“He didn’t like it when I wore high heels, but I do”: In Defence of Taylor Swift
Taylor Swift gets a lot of shit. The fact that some of it is obviously rubbish – average anti-popstar dismissive indie-male sneering, disdainful raised-eyebrows comments about the number of boys she’s dated – probably doesn’t need explaining here. A lot of it, though, comes from feminists who should know better, women who seem to have read a lot of headlines and dour think-pieces and parody twitter accounts but never actually listened to a single Taylor song: look at this air-headed ultra-feminine girl, wearing white dresses and shaming other women for their sexuality; all she ever talks about is boys; so stupid and silly and so anti-feminist. Ugh.
Nina De Paula Hanika
Them be Fighting Words (June 2013)
So there it is. The weeks of wondering what the Wyverns’ carefully planned response to the petition would be, and it’s a giant bucking bronco penis. The careful reverse psychology of the ‘Please refrain from wrestling in our jelly’ sign was also particularly well thought through.
And here I am again. In a classic Catch-22 that every feminist activist will find themselves in some point or another, where I am given the false choice of having to either respond to some pointless ‘lad’ bullshit that I really don’t give a crap about, or taking the ‘moral high ground’ which effectively allows these immature boys their pathetic joke. Neither option is satisfactory. Continue reading
Harriet Fitch Little
Feminism Lite? The Kids Are Alright
Over the last few years, give or take an unspecified amount of time, feminism has gone ‘mainstream’. Lily Allen’s singing it, Beyoncé’s blogging it, and Lena Dunham’s getting naked. Again. Sheryl Sandberg is teaching young women to ‘lean in’, and Caitlin Moran is (according to her Twitter bio) ‘writing the fuck out of shit’ about it on an almost daily basis.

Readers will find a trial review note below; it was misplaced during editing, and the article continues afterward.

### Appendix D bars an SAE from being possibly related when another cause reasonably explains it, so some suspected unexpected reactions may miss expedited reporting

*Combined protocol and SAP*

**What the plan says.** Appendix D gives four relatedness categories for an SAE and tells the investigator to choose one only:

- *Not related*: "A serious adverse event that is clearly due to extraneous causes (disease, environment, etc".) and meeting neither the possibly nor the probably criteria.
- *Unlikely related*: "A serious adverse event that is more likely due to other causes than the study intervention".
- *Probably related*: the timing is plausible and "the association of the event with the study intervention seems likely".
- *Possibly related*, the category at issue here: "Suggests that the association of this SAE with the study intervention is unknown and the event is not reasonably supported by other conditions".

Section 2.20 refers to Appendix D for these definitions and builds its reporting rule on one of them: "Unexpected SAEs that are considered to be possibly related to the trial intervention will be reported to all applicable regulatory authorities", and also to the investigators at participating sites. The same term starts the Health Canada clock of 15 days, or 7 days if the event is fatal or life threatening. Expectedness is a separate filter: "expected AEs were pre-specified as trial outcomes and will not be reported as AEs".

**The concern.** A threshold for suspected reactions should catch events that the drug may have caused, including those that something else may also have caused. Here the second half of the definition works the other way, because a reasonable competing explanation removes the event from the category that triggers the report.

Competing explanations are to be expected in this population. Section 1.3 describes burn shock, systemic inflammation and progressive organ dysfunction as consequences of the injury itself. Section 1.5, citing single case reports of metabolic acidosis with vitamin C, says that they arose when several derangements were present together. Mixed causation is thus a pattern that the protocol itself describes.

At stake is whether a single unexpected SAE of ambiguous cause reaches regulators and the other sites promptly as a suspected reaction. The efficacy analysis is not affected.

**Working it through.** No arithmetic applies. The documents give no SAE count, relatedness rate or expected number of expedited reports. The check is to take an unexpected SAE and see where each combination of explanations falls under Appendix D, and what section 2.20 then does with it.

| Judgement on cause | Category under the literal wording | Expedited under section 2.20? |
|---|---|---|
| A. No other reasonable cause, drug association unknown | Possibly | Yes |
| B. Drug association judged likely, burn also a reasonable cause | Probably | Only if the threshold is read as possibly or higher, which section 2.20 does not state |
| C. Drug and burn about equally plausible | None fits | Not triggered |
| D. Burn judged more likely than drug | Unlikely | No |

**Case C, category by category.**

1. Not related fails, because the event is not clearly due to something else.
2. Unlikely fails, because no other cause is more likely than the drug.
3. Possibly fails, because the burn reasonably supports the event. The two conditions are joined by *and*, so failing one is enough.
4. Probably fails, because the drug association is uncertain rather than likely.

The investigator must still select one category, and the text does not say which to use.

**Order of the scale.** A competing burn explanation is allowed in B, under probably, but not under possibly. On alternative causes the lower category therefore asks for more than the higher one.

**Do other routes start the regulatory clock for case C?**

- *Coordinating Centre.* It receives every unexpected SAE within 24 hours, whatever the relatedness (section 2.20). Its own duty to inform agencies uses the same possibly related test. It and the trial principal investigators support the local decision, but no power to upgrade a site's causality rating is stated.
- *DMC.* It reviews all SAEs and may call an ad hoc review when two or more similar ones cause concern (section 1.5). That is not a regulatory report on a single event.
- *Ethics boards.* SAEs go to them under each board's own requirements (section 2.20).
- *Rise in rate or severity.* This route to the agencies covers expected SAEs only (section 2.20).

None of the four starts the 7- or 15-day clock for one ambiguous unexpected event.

First read at Cambridge Reclaim the Night, March 2014
I was always a feminist.
The word was always tumbling
out of my mouth
not shrouded in shame or doubt
in my house.
Fresh Faced and Make-Up Free? – Feminism Masked
To be writing a feminist article about the oppression of make-up tugs at my conscience and makes my stomach twist and churn. I am a feminist and I wear make-up. A lot of it. The stereotypical ‘feminist’ look often embraced by the ignorant masses is a braless-washed-out-clean-faced-flower-power-woman-but-wearing-man’s-clothes-with-her-fist-in-the-air – kind of feminist. Yet, I consider myself a feminist and I wear make-up. My friends often tease and cheekily provoke me in arguments suggesting, “Yeah, but you can’t be a real feminist, you wear make-up”. I often feel the two beliefs clash – can I be a ‘proper’ feminist and still wear make-up?
When is it time to stop listening?
I like to think of myself as a good listener. It’s one of those nice, feminine qualities that was tacitly prized in my upbringing: being a good listener, effectively synonymous with knowing when to shut up. The exact opposite of being over-assertive, over-reaching, thinking you know best. Those qualities that no one exactly needs to tell you are extra-inappropriate in a woman. And this summer, I’ve done a lot of listening.
I will tell a story of grief,
And you will listen.
Go on then,
Tell me how it used to be.
How the grass was greener, lush and longer
even on this side.
Hey! So you’ve realised that, probably as a MAB guy, and probably as a white, straight, middle-class one, you’re associated with a lot of shit… War, corporate greed, the destruction of indigenous cultures, rape and sexual exploitation, factory farming, the demolition of entire eco-systems, and the money-work system. Multisoz, I know this is a painful thing to realise. As a white, middle-class, cis-gendered woman I also share a significant slice in the world’s evil. I can see you are getting flustered. No one wants to accept that this is their continuing lineage on the planet. Luckily theories of privilege and power not only help us understand our role in perpetuating oppression, but have also been used in the perennial quest to circumvent all that responsibility associated with privilege. Just like the Lady GaGa song, we can all at some point down the line claim that we were ‘born this way’. Just as Prince Charles was born into royalty, the privileges we were ‘saddled ‘ with at birth are often seemingly inescapable. That is, alas, our ‘cross to bear’.